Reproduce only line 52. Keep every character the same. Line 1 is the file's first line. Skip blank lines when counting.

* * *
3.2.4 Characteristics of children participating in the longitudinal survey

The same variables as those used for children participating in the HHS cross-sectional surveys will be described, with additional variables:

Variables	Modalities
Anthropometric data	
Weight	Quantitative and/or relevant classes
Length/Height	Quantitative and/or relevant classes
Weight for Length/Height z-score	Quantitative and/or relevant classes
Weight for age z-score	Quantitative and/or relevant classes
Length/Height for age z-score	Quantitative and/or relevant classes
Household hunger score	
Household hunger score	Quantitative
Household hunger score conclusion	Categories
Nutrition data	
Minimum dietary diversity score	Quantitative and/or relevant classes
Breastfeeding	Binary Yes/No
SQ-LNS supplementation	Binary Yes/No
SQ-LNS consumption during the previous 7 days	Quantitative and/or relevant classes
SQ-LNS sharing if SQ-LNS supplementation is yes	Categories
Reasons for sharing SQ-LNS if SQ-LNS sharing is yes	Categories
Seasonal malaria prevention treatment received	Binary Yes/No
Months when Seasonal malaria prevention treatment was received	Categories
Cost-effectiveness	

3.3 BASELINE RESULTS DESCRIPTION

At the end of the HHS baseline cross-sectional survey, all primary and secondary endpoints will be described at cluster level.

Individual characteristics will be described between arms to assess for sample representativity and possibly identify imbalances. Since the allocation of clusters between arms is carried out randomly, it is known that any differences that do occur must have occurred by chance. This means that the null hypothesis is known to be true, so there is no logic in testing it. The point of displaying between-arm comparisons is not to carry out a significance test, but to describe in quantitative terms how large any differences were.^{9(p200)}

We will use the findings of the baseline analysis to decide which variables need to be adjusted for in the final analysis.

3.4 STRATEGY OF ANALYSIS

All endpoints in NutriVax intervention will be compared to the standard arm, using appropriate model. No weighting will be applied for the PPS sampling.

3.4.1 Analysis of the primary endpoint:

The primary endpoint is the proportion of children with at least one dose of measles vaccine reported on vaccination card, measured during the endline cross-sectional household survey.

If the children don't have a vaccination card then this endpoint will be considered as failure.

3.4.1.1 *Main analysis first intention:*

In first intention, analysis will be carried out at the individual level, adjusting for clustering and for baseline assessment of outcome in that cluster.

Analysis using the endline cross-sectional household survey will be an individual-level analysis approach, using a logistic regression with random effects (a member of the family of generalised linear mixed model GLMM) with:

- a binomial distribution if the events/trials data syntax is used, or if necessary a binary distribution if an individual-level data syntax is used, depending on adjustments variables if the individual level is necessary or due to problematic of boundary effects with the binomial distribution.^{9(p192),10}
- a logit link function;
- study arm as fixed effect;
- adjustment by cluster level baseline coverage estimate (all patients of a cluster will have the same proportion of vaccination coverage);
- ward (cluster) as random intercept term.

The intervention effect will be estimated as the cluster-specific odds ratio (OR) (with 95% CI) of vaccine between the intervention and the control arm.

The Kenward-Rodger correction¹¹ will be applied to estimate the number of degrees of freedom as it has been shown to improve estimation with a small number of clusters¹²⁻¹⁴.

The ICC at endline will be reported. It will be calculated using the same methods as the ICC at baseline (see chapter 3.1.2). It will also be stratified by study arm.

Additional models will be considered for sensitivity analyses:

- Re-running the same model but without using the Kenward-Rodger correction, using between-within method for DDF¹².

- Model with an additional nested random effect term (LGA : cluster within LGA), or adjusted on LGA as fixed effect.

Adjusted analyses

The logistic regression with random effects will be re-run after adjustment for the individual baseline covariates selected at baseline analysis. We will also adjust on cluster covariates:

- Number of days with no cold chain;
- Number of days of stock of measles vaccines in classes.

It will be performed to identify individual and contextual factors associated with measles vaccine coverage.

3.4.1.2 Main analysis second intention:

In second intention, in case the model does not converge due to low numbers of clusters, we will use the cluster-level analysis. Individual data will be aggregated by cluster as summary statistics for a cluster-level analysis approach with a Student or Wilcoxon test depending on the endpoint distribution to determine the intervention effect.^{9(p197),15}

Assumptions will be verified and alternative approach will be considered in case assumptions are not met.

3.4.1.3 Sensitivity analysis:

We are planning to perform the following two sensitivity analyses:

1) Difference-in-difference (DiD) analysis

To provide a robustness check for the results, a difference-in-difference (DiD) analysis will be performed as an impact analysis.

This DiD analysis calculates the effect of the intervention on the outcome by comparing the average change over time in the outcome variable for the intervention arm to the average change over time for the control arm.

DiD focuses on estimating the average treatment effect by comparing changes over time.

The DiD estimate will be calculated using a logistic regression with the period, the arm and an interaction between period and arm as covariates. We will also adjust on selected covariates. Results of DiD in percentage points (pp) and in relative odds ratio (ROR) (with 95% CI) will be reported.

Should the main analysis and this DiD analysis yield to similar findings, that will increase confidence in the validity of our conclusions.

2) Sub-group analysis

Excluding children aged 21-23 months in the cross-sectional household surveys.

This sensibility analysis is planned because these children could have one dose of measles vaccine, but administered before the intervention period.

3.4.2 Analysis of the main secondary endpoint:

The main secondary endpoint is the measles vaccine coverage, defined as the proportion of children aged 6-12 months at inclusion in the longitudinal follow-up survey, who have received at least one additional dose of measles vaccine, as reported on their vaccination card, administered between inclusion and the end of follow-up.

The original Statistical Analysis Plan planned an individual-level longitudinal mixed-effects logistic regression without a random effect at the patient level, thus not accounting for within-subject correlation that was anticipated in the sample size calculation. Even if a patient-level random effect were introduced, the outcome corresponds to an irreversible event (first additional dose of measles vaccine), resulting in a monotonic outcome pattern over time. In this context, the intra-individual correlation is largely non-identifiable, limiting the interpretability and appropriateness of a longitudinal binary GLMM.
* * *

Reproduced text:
In second intention, in case the model does not converge due to low numbers of clusters, we will use the cluster-level analysis. Individual data will be aggregated by cluster as summary statistics for a cluster-level analysis approach with a Student or Wilcoxon test depending on the endpoint distribution to determine the intervention effect.^{9(p197),15}